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How You Can Establish Innocence In A Mail Fraud Case

by Jamie Nichols

Mail fraud is a serious crime that can cause perpetrators to spend as many as 20 years in prison. The severity of the punishment you face will be based on how much money you have stolen or the damages that you have caused the victim. However, it may be that you actually did not commit mail fraud and that the broad nature of this criminal statute has lead you to be unfairly charged with this crime. There are some cases when a prosecutor is looking for something to charge you with and relies on the broad nature of this statute to accomplish this goal.

Defining Mail Fraud

Fraud is often tied with regulations that are placed on your particular industry. For this reason, one of the best ways to avoid a fraud conviction is to hire an attorney who is familiar with your industry. For mail fraud to have been committed, it is first necessary that a scheme has been developed that is designed to defraud others. Also, it is required that a mail service was used to accomplish this. Mail fraud not only occurs when you solicit someone to commit fraud through mail, but also when you encourage someone to mail you a check as part of a scheme.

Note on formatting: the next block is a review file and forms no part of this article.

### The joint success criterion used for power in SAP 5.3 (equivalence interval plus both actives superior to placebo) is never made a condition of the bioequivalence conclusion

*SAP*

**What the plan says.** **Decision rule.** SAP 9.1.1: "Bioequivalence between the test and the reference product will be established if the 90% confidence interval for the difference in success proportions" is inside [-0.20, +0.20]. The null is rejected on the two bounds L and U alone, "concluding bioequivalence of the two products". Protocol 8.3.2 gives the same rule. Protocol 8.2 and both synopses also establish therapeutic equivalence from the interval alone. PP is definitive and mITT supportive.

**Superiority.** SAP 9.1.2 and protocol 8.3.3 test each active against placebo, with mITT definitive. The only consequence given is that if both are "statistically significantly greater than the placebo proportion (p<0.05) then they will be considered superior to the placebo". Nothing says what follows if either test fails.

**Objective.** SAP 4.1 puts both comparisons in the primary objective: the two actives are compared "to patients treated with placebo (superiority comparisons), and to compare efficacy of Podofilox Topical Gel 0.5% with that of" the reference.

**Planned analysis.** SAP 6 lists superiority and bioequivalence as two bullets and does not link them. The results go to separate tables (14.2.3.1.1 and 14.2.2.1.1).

Proving That You Didn't Intend To Commit Fraud

To be convicted of mail fraud, it must be proven that you knew that you were committing fraud. For example, if you are paid for services that you had intended to provide, but circumstances beyond your control prevented you from providing these services, you would not be found guilty of mail fraud. You might have evidence that you could have provided services if the situation was different.

For instance, if you provide a coffee brewing service for corporations, but your coffee shipment was delayed, you could argue that you intended to provide the service, but couldn't find a vendor who could provide the type of coffee you promised to serve. If you made an attempt to refund the customer or provide an alternative product, this could also be used as evidence that you were not committing fraud.

Having An Aiding And Abetting Charge Dropped

If you mail a letter for someone else and the letter is part of a mail fraud scheme, you might be charged with aiding and abetting. Therefore, your defense would be that there is no reason that you would have known that the letters you were sending were a part of mail fraud. Given the broad nature of this charge, you will need to consult with a criminal law attorney who can help craft a narrative that explains why you did not intend to commit fraud.